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Parking price jump almost certain as study heads to city officials

Tuesday, April 11, 2017 by Chad Swiatecki

Increased pricing for street-front parking is almost a certainty in downtown Austin’s near future.

That tactic was one of more than a dozen recommended by a consulting firm tasked with solving the parking crunch that plagues many areas of Austin’s downtown core almost daily.

The plan from San Francisco-based Nelson\Nygaard Consulting Associates also calls for partnerships between private lot and garage owners, use of technology to find available parking, eliminating parking minimums for new construction, improving transit and shuttle service and eventually adding to the downtown parking supply.

The Downtown Austin Alliance-commissioned plan is partially intended to improve the churn rate on parking downtown so that at least 15 percent of the 71,500 spaces in the core – the area bordered by Lamar Boulevard, Martin Luther King Boulevard, I-35 and Cesar Chavez Street – are available at all times.

Last week’s unveiling of the plan contained recommendations likely to be considered by City Council in the future, and jointly considered by city and business leaders to divide various recommendations before the beginning of its implementation.

Among the firm’s findings:

  • Underutilization of parking in the west and southwest sections of downtown, as well as portions of the eastern border, create a demand crunch elsewhere
  • Off-street and garage parking spaces are habitually underused
  • Price gaps between cheap but scarce street-front parking and costly spots in nearby garages create traffic congestion from drivers looking for a deal
  • Poor enforcement of time limits lend to desirable parking spots routinely being used for more than half a day by one vehicle
  • Inconsistent signage and pricing on garages and paid lots makes it difficult for drivers to find new parking options
  • _
    Business owners and others at the plan’s unveiling expressed doubt and some resistance to measures they said could make it harder for customers and business contacts to park nearby.

    “This is one of the strangest and most emotional topics in cities, and it’s tied to both affordability and economic development,” said Jeff Tumlin, director of strategy for Nelson\Nygaard. “The data we have is clear, that there’s plenty of parking available. It’s a question of where it is, and how to manage that supply.”

    The firm, which has also studied parking systems in Boulder, Colorado, Nashville and Seattle, favors creating an entity within city government to set parking rates rather than having Council itself make those decisions. Tumlin pointed to Seattle’s practice of continually monitoring parking use and making pricing adjustments quarterly to balance out demand in various sectors.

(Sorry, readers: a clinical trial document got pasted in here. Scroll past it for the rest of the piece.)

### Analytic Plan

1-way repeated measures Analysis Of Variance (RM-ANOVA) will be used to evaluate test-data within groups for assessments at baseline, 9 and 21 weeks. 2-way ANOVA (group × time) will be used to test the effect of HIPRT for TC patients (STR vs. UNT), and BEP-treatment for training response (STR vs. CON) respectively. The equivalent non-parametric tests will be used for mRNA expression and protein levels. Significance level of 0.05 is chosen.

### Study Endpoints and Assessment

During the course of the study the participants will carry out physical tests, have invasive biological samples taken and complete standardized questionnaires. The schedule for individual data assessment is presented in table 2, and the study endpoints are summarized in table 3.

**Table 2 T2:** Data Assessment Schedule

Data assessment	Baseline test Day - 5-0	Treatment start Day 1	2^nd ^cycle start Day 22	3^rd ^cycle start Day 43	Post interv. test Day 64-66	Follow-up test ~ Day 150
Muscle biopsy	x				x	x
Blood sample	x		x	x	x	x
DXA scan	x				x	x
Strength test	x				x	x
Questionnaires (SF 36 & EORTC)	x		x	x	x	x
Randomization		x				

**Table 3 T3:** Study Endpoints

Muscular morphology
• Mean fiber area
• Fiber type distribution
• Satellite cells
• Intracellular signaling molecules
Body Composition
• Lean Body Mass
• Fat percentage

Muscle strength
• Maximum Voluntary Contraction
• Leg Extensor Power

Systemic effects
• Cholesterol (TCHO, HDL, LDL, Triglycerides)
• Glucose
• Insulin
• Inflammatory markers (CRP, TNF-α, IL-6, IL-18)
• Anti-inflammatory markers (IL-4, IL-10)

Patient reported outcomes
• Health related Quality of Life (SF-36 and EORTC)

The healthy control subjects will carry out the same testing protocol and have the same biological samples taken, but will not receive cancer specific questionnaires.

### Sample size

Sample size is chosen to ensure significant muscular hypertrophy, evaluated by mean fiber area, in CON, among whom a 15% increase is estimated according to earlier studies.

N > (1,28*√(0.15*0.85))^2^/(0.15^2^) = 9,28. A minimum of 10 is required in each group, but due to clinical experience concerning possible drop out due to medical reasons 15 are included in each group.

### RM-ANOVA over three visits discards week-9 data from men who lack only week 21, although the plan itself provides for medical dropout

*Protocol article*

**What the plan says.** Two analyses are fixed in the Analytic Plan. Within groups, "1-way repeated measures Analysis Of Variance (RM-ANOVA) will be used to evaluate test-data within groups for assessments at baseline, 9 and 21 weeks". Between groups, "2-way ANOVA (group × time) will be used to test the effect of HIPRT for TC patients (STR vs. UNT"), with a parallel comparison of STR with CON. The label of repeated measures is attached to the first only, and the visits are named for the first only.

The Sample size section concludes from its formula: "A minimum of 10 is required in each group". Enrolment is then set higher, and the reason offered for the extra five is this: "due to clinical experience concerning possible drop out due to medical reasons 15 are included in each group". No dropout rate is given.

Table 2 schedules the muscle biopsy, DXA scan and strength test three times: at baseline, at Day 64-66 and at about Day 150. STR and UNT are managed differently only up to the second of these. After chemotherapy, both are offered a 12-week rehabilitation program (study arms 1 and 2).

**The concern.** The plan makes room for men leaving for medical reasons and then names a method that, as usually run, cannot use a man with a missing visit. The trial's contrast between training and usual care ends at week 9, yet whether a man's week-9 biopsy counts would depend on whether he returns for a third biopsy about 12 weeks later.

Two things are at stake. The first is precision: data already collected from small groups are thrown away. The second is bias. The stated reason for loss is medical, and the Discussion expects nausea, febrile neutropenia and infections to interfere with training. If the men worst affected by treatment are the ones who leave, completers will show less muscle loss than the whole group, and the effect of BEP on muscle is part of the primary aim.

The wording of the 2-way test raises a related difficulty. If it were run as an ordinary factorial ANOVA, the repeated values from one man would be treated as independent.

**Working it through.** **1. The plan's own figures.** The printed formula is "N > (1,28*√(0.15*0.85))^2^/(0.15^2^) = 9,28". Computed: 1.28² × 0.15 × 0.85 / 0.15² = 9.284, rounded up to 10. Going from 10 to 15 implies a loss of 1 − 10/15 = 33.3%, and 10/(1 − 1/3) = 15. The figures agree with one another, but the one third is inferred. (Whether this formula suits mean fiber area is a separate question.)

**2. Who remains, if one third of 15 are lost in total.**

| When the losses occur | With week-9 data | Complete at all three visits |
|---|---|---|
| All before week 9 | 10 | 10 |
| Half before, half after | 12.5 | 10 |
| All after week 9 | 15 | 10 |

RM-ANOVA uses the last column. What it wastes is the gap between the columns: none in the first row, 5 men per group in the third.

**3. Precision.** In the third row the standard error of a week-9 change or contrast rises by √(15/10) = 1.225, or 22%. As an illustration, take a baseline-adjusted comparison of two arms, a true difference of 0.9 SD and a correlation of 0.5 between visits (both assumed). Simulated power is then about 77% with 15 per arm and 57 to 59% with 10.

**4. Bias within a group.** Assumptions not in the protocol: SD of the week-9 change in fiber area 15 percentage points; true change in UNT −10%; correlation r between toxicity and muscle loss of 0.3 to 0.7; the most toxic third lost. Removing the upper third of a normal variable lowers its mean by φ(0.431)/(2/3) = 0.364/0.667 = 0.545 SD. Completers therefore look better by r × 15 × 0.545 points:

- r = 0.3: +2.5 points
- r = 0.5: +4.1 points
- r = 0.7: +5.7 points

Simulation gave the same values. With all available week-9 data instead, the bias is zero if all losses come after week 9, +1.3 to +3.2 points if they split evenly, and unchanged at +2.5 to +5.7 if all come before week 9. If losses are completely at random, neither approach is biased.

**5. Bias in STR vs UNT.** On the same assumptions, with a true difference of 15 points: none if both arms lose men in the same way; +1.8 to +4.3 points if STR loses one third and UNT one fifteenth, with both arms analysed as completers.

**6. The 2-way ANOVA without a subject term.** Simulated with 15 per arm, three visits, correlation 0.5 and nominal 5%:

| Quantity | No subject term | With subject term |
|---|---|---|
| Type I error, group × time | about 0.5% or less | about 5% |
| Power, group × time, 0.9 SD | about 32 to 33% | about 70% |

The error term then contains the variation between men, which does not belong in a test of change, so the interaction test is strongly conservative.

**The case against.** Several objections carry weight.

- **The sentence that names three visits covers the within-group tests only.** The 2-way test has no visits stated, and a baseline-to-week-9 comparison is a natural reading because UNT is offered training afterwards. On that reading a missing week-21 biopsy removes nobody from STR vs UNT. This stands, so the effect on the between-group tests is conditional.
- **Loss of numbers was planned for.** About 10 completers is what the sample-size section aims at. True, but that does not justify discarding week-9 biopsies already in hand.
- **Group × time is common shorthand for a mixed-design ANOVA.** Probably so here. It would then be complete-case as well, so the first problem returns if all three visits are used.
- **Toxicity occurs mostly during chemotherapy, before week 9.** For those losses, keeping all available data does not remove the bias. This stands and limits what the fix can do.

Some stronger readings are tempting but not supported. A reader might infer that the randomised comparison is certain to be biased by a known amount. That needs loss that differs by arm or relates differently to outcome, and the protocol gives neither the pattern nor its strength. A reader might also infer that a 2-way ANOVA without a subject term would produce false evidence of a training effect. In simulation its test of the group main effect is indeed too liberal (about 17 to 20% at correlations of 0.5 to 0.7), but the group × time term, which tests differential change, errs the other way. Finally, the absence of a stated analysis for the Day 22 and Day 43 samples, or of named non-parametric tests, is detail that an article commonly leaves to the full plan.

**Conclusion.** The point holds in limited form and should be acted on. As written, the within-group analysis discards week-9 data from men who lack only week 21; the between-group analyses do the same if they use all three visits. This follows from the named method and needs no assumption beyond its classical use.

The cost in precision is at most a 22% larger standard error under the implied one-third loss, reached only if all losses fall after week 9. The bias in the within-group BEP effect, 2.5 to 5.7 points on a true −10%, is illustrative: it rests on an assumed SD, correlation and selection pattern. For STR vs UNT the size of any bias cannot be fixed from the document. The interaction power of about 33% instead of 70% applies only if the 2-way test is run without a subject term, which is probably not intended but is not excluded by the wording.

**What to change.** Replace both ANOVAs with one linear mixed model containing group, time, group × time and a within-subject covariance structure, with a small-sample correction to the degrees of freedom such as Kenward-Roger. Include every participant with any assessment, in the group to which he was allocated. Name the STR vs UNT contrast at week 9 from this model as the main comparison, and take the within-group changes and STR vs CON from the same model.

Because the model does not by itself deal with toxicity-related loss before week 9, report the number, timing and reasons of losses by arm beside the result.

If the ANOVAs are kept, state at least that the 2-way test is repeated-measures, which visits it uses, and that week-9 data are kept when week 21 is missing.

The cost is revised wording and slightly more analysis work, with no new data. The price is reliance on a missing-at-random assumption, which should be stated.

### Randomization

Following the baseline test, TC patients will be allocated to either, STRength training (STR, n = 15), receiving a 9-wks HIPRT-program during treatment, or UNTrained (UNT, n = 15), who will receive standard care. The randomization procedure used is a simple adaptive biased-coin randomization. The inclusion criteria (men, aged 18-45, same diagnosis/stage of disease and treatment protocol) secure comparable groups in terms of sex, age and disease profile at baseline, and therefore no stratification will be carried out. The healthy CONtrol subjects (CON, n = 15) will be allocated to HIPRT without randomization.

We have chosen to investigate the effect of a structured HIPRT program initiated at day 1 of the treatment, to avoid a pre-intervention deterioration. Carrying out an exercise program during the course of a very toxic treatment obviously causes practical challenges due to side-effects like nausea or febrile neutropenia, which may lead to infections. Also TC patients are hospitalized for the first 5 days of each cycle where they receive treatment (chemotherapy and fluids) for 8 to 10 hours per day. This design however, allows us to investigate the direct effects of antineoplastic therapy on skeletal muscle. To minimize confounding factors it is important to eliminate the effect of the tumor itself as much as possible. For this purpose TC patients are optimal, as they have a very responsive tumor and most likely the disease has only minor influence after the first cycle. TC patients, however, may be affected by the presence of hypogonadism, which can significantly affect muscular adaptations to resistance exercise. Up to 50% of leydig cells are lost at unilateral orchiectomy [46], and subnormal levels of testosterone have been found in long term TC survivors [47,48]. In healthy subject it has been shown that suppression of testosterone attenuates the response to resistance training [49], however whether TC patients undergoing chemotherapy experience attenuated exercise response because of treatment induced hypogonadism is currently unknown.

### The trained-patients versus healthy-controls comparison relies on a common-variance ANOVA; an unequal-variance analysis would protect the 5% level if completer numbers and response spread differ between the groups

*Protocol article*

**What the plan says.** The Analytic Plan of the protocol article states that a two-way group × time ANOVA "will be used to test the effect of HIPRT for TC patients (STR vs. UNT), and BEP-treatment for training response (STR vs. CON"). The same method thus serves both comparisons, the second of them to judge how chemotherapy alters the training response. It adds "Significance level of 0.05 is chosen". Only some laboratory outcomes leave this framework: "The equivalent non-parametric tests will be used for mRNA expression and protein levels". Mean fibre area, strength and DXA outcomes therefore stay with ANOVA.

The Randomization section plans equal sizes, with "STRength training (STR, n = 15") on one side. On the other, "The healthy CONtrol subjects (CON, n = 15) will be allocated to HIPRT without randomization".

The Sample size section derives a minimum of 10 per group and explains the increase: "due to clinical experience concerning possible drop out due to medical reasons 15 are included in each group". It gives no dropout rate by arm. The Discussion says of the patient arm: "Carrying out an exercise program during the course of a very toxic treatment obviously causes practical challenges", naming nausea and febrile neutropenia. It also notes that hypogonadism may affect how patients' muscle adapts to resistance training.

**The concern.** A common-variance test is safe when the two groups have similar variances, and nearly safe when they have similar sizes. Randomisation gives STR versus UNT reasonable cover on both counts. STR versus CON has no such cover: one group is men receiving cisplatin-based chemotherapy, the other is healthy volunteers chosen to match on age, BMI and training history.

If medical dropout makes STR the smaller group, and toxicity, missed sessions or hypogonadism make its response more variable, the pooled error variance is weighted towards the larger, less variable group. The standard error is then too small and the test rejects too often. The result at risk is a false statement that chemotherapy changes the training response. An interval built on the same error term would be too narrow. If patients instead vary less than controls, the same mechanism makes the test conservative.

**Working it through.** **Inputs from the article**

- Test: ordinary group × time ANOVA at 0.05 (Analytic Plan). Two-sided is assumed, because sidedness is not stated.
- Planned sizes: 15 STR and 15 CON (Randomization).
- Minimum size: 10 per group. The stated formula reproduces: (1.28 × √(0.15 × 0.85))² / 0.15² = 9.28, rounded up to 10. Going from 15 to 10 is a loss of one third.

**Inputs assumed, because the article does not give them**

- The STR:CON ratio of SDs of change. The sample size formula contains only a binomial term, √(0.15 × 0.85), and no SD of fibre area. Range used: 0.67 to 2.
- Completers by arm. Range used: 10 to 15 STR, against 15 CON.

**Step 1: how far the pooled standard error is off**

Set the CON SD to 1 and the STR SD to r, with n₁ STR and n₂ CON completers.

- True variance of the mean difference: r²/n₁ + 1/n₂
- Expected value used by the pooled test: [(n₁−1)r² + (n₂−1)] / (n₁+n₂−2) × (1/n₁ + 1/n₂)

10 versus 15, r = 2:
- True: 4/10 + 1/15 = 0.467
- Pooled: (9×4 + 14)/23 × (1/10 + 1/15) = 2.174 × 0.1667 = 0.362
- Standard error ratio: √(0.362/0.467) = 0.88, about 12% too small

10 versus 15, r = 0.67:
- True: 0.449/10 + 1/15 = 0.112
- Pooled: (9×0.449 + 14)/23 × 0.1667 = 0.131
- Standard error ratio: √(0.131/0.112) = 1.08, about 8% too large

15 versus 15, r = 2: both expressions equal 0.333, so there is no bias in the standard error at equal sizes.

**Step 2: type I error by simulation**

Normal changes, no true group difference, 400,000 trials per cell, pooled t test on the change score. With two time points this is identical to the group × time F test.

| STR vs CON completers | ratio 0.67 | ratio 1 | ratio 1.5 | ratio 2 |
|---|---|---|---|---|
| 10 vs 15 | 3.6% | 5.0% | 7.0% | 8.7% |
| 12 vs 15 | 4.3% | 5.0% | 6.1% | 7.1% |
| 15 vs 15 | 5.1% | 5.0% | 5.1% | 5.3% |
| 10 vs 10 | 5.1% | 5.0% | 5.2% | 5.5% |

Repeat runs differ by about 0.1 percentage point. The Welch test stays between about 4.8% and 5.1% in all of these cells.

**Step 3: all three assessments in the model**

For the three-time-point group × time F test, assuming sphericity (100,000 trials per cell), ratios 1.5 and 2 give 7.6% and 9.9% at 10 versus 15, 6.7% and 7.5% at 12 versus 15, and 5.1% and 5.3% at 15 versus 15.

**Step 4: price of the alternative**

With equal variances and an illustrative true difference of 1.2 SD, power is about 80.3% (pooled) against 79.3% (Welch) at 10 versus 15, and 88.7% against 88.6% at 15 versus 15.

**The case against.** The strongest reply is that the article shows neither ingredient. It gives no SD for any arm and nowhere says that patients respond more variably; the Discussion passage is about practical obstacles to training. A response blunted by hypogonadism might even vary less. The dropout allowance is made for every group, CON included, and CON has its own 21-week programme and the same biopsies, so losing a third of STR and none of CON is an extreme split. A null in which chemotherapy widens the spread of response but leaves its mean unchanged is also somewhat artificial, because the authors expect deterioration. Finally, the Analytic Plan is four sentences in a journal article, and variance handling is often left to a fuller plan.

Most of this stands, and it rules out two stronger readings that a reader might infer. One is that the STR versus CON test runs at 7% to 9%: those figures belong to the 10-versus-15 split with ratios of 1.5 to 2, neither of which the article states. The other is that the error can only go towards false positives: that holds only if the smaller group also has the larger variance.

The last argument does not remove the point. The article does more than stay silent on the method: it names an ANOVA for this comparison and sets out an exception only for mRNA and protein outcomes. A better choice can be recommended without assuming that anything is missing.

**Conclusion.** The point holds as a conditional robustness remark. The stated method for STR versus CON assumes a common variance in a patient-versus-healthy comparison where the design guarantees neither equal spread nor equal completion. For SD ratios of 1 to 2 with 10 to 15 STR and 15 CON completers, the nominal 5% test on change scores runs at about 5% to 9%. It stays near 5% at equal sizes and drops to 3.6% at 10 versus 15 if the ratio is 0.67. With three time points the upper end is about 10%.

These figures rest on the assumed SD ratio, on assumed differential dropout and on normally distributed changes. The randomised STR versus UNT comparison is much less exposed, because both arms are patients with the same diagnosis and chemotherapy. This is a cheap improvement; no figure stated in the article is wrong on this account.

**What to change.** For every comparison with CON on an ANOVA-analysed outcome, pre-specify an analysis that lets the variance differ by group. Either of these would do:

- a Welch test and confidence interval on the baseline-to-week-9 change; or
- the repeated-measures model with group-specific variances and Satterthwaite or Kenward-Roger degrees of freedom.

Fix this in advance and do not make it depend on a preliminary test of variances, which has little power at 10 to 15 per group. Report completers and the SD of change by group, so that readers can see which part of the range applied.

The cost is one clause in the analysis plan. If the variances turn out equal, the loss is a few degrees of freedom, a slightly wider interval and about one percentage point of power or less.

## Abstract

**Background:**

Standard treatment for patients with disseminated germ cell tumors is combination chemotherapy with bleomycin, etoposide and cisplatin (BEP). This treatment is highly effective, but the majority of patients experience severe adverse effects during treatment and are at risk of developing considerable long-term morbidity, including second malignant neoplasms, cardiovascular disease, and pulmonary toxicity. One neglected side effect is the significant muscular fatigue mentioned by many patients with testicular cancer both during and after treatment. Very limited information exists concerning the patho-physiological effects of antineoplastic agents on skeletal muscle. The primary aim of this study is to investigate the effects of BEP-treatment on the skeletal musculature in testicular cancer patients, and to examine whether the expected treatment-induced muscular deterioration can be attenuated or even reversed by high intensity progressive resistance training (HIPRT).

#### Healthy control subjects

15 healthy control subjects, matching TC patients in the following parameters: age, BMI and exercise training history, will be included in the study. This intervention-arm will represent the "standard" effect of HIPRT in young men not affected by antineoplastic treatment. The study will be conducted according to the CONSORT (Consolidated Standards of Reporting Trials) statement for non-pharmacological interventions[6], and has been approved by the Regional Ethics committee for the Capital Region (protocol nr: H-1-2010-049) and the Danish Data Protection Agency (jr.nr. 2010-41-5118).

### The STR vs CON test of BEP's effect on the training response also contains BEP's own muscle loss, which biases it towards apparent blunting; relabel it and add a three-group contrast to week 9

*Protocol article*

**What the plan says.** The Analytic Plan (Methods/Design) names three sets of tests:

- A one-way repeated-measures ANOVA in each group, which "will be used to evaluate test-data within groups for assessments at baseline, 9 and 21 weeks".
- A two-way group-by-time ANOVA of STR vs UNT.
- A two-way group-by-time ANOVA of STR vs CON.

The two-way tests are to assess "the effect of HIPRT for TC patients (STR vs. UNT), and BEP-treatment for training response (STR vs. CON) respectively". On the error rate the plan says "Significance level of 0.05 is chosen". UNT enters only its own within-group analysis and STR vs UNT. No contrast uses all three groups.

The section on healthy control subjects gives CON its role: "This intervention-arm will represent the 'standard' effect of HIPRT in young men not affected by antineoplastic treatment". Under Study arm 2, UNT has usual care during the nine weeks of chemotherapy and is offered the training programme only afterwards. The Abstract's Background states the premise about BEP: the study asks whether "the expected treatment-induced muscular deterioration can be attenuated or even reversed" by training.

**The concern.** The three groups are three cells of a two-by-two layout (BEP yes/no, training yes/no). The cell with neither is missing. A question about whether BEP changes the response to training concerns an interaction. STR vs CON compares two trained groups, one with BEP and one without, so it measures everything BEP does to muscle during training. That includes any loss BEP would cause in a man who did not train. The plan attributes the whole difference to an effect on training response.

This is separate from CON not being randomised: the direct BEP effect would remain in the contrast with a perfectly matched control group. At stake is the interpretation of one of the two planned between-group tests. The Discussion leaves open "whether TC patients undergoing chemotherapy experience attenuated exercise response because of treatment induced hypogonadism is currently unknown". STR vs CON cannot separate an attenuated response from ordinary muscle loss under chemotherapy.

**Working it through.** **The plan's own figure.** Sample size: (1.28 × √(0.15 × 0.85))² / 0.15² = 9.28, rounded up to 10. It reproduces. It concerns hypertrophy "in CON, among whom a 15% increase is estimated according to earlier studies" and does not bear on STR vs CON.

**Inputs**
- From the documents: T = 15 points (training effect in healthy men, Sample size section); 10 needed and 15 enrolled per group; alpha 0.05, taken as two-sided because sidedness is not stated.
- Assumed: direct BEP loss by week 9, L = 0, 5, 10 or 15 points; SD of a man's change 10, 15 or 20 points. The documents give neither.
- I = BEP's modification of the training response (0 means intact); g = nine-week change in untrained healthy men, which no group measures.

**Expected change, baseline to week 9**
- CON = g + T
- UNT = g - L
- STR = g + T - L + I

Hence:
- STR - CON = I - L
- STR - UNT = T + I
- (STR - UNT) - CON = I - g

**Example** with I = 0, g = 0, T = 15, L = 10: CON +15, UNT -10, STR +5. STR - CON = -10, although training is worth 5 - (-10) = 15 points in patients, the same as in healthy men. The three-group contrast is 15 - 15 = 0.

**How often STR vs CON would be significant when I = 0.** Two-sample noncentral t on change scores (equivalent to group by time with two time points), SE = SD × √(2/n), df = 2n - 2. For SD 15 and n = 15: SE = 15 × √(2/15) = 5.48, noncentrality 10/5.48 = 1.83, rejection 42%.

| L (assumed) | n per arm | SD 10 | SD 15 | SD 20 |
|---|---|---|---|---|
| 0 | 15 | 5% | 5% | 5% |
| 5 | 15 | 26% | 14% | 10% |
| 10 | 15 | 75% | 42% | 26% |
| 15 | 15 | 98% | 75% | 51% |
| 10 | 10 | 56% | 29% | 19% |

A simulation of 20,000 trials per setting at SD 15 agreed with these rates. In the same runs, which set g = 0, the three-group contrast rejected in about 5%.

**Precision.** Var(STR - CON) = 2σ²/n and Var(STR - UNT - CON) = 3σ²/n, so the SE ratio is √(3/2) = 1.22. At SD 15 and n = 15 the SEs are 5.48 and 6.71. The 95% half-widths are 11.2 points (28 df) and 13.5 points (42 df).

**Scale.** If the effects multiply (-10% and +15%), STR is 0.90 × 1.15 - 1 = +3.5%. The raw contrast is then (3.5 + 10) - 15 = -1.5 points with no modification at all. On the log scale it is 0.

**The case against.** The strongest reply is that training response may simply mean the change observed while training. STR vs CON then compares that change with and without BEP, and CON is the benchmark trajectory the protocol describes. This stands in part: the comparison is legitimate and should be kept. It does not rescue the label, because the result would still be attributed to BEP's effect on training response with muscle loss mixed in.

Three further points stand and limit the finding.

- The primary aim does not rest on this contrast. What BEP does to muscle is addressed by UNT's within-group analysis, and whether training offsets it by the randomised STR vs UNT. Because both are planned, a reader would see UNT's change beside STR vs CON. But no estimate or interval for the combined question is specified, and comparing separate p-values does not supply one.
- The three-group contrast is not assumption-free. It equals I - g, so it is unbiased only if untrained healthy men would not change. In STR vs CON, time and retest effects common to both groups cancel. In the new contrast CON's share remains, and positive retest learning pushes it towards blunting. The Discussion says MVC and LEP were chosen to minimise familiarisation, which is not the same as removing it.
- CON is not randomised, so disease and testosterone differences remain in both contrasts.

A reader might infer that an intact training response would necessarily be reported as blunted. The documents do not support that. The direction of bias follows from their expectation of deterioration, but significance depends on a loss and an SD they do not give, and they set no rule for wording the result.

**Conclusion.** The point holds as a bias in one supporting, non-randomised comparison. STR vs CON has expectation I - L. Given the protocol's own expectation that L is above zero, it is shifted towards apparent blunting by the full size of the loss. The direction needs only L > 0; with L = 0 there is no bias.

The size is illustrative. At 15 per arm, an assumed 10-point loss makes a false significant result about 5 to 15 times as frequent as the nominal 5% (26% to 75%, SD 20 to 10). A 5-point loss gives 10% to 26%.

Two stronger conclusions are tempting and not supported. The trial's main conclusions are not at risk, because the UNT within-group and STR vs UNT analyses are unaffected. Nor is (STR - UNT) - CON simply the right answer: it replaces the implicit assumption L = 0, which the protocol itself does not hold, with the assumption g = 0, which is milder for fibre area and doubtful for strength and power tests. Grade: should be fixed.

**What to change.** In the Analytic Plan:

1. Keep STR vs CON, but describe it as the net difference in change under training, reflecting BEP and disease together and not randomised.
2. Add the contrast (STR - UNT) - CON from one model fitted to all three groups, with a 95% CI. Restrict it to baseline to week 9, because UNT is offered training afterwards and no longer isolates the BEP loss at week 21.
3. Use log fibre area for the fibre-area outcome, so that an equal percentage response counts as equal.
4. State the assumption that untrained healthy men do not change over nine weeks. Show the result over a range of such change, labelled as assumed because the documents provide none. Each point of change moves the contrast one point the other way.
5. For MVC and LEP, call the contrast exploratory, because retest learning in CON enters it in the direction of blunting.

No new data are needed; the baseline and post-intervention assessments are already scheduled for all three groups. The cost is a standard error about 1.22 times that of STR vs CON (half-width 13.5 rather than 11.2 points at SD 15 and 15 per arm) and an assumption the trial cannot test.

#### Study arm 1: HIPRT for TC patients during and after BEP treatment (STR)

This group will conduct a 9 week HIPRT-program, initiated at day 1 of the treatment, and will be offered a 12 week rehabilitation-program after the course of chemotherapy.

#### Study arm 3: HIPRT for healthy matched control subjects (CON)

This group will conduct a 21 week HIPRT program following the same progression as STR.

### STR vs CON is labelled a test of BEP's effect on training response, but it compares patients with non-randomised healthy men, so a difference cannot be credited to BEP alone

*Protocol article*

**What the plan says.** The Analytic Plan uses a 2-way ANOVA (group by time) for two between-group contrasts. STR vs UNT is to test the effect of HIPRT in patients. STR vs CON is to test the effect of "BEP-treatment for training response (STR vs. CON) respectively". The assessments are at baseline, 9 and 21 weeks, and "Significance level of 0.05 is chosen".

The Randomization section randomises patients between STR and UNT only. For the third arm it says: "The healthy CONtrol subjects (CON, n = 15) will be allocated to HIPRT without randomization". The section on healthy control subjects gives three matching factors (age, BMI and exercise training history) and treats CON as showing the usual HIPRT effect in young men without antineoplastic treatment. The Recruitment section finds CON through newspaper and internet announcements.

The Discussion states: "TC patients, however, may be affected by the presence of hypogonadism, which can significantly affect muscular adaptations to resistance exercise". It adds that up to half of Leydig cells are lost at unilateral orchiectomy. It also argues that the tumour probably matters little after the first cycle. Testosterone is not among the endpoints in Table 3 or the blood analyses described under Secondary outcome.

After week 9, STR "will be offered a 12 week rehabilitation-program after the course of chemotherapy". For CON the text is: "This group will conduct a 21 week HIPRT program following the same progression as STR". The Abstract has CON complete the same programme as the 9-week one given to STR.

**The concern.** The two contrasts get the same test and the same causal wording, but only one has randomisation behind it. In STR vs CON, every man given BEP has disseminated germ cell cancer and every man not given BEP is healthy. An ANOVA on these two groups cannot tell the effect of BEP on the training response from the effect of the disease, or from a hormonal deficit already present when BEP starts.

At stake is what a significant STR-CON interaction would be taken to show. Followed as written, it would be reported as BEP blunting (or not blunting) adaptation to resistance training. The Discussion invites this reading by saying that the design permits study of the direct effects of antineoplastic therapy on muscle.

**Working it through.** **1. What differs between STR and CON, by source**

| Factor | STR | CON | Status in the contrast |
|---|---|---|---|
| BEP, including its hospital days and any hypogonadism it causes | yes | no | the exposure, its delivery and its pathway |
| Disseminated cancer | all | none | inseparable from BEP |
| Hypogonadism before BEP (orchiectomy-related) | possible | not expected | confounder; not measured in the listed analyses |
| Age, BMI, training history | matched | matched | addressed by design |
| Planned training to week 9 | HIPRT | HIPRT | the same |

One key move that emerged throughout the presentation is the need for a public or private entity to take the lead in pushing for the plan’s adoption in whole.

    That leadership will be needed to try to marshal agreements or collaborations on pricing and enforcement with private entities that manage parking assorted inventories in different parts of downtown.

    Tumlin pointed to both government-led or entirely private partnerships to manage parking inventory that have been successful in cities such as San Diego and Sacramento.

    Dewitt Peart, president CEO of the Downtown Austin Alliance, said his group plans to form a parking group with city and Capital Metropolitan Transportation Authority officials in the next six months to divide responsibility of the plan’s components.

    “This is a demonstration of where Austin is headed, which is more urbanized, and we can’t ignore the reality of what needs to be done,” he said. “A big part of this when we commissioned it last year was getting a parking inventory and using that while we look at the future development plans and what will be needed.”

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    This story has been corrected. We originally reported that the plan would be considered for adoption by the city when, in fact, only portions of it will be up for consideration, not the plan as a whole. Photo by WhisperToMe (Own work) [Public domain], via Wikimedia Commons.

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